Still, today on average a white family with a high school graduate head of household earns 25 percent more than a black family with a college-educated head of household. In addition, the median wealth of black American family is still only approximately $13,000 compared with $125,000 for a white family. These numbers show that there are still so many disparities that are tied to race. Yet many Americans reject these facts.
Is racial inequality like the recent broad exposure of sexual harassment of women? Many good men have said say they are amazed that this gender-based mistreatment was still going on, even though many women experienced sexual harassment and many people watched their work neighbor endure such horrors. Like racial discrimination, sexual harassment is something too long tolerated until it was made public so that action had to be taken.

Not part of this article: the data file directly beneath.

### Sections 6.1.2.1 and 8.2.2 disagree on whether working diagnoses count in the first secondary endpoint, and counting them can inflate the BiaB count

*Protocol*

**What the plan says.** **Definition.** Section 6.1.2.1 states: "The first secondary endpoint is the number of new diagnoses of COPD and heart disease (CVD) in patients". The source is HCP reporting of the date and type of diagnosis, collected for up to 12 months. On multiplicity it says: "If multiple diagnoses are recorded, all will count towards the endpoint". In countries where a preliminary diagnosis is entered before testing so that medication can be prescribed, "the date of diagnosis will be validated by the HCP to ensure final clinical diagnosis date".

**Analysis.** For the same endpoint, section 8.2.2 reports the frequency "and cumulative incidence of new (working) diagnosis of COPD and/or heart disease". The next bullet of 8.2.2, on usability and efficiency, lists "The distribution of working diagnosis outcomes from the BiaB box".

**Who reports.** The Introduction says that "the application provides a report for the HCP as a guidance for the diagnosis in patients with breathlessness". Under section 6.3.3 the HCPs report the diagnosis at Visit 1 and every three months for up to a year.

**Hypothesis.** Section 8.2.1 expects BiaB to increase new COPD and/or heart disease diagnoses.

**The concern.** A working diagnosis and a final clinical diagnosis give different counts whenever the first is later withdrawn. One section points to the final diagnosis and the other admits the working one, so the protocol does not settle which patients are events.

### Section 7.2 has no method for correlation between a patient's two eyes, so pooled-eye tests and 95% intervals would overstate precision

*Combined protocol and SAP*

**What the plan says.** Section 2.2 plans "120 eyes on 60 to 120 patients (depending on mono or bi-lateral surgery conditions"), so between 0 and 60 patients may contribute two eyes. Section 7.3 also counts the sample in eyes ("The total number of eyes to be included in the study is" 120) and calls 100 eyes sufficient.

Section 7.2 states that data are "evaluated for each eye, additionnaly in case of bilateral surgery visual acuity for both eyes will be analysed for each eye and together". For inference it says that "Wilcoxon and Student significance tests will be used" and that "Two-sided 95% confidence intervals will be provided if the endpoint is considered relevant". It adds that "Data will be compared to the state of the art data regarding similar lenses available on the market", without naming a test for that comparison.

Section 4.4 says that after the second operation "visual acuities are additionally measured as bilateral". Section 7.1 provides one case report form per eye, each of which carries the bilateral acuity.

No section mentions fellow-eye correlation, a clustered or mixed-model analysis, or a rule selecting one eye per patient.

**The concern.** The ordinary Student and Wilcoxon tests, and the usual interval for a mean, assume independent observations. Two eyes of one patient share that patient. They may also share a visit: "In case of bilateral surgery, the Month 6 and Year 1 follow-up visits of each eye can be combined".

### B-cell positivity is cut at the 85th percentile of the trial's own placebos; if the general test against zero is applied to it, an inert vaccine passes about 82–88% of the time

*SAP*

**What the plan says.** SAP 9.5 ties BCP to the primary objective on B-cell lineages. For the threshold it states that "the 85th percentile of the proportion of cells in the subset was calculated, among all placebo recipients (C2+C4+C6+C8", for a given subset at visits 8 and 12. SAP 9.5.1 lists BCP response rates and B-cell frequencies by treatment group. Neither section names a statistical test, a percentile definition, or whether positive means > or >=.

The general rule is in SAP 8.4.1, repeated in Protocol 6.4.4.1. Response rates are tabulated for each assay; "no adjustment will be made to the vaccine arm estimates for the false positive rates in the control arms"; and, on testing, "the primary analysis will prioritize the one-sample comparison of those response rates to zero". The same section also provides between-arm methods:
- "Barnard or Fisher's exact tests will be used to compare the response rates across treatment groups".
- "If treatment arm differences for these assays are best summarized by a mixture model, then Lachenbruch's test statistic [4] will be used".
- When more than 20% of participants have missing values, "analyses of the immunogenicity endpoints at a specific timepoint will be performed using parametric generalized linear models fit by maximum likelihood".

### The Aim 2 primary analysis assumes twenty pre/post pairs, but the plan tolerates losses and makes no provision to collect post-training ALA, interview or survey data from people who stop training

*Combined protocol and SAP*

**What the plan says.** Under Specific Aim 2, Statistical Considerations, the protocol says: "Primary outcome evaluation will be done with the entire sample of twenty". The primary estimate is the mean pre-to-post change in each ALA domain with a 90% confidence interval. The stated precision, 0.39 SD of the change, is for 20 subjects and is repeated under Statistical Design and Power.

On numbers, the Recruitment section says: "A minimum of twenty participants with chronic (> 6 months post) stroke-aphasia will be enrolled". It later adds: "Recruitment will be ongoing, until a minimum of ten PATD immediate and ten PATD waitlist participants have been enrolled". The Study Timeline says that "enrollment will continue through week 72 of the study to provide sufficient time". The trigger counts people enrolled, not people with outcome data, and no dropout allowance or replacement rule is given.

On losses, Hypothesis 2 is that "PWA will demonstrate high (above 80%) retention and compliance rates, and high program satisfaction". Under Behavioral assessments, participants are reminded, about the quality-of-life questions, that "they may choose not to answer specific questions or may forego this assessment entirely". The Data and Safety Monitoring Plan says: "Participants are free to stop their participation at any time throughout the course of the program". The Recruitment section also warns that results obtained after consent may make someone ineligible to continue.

Like sexual harassment, the tangled web of racial intolerance and injustice is often hiding in plain sight.
What would Dr. King see if he looked around the nation to our school systems? Today, for many reasons, many public schools around the nation are struggling and failing. Children often arrive unprepared for school, often coming with so many problems from their home environment that learning is a challenge.
Charter schools are proliferating uncontrollably, taking public dollars without real accountability. Many charters are failing and closing with the organizers keeping the buildings and real estate to sell to friendly investors. Other charter schools collect the cream of the student population and aggregate and accelerate the economic and racial segregation, often claiming that they offer a private school atmosphere with a public-school price.
At the same time, newly created tax credits allow corporations to skip paying government taxes and instead send their dollars to holding companies that then send the money to private schools that have no accountability to anyone. The unfettered process of “school choice” has led to almost complete racial and economic segregation in many schools across the country.